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   Date: 1/7/11 Bookmark and Share

A Global Perspective

The Global Stride program allows six first-year STRIDE fellows to apply their stipends toward study-abroad costs or intensive language programs. As part of the Global Stride scholarship, the fellows interviewed and profiled international students in the college’s graduate program in American Studies, to help familiarize them with people who have made cultural transitions.

The Gate will publish their profiles in an occasional series.

An Interview with AMS student Andrea Clausen, of Husum, Germany

By Katie Paulson-Smith '14, Global Stride Fellow

Andrea Clausen GR, American Studies Diploma program

“I ended up here by accident,” said Andrea Clausen when asked why she chose Smith. Until one of her professors at the University of Hamburg recommended that she apply to Smith, Andrea initially did not plan to study abroad, let alone want to. Andrea had spent some time in Canada after high school, and planned to stay in Germany afterward. "This is enough [study abroad] for now,” she thought at the time.

When she was accepted for Smith’s American Studies Diploma (AMS) program, Andrea did not realize that Smith was an all-women’s college until she researched it online from her home in Husum, Germany. From the start, she says, Smith has been “a bucketful of surprises.” Nevertheless, she has felt welcomed here and is happy that she landed at Smith. “Everyone makes a great effort to make the transition as easy as possible,” Andrea says, smiling. Whenever she gets out of “the Smith bubble” and takes a bus to Amherst or to the mall, however, Andrea gets a different taste of “the real United States,” she says, in which she feels like a stranger.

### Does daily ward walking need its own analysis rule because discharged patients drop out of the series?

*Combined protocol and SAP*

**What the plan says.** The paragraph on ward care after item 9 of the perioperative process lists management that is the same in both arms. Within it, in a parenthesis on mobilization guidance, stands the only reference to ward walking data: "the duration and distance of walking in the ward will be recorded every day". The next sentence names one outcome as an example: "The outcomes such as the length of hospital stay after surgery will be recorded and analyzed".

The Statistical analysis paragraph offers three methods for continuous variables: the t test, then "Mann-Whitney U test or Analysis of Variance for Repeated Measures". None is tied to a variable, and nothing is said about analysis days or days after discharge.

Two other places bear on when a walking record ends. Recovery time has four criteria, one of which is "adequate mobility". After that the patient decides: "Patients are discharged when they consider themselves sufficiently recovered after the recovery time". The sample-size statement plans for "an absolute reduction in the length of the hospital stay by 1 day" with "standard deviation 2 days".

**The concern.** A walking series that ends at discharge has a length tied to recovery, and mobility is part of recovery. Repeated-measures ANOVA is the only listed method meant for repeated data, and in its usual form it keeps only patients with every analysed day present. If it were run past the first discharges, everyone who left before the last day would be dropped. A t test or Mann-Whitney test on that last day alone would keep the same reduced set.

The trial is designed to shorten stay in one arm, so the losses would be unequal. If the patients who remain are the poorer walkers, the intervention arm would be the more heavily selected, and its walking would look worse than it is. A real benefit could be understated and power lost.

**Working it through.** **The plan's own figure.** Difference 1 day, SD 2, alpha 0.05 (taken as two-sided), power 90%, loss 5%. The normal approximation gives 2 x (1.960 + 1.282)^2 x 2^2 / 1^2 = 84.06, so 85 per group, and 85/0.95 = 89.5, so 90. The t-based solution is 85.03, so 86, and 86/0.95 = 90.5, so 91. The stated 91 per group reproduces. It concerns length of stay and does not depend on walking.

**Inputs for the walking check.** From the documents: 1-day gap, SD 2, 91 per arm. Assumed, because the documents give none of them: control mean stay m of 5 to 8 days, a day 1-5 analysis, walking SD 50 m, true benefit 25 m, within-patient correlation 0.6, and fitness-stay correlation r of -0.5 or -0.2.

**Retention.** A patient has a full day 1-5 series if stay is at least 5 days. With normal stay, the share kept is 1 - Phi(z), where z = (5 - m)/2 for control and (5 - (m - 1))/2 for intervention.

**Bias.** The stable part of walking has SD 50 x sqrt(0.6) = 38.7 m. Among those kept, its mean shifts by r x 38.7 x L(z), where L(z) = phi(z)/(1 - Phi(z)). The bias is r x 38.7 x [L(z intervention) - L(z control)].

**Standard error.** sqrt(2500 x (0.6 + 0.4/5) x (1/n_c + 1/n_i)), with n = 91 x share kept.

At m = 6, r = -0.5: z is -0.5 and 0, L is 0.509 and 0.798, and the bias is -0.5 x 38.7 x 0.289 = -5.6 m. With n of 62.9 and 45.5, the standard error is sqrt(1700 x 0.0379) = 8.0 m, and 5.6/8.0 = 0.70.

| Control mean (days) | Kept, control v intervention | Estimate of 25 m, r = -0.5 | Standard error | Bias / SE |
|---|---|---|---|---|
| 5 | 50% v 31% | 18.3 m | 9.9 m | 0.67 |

Smith feels like home to Andrea. But when she considers the U.S. as a whole, Andrea does not feel that people are recognized as individuals, because the country is so big compared to Germany, where she feels part of the community. Furthermore, in Germany it is “easier for her to judge whether someone is being friendly or unfriendly,” she notes. Most of the time she does not think of the U.S. and Germany as having many differences, both being modern, industrialized nations. However, every time she gets on the bus and leaves Smith to experience general American society, she notices the differences.

Andrea’s friends in Germany were worried before she left for the U.S. that she might become a “prude” here. “Prude” is a stereotype among some Germans, describing Americans’ behaviors of going to church on Sundays, sexual conservatism and public modesty about their bodies. But for Andrea, “a lot of these things were disproved during convocation.”

Andrea also welcomes the atmosphere in the U.S. of “being in a community where it is all of the sudden okay to be religious.” In Germany, she says, religion is not something people talk about openly, whereas here religion and going to church is more popular and accepted among young people.

One American stereotype that holds true, though, is how sweet all of the food and drinks are here: “a lot of things are very, very sweet here…and they’re sweet in Germany, but even sweeter here.” (The thing Andrea misses most about Germany is the bread.)

Andrea’s main interest of study at Smith is graphic literature—not the superhero kind. As the saying goes, a picture can be worth a thousand words, and for Andrea, the world of graphic literature contains many messages. But like her coming to Smith, Andrea came across graphic literature by accident when a friend recommended a cool class on the subject. While Andrea likes writing short stories, she does not feel like she understands the art of graphic literature enough to attempt writing or illustrating her own graphic novel.

After graduating from Smith’s American Diploma Studies program, Andrea plans to work for a comic publisher in Berlin next summer. Then she will return to the University of Hamburg to finish her final semester and thesis of her undergraduate studies.

For now, Andrea will remain ready for more surprises at Smith.

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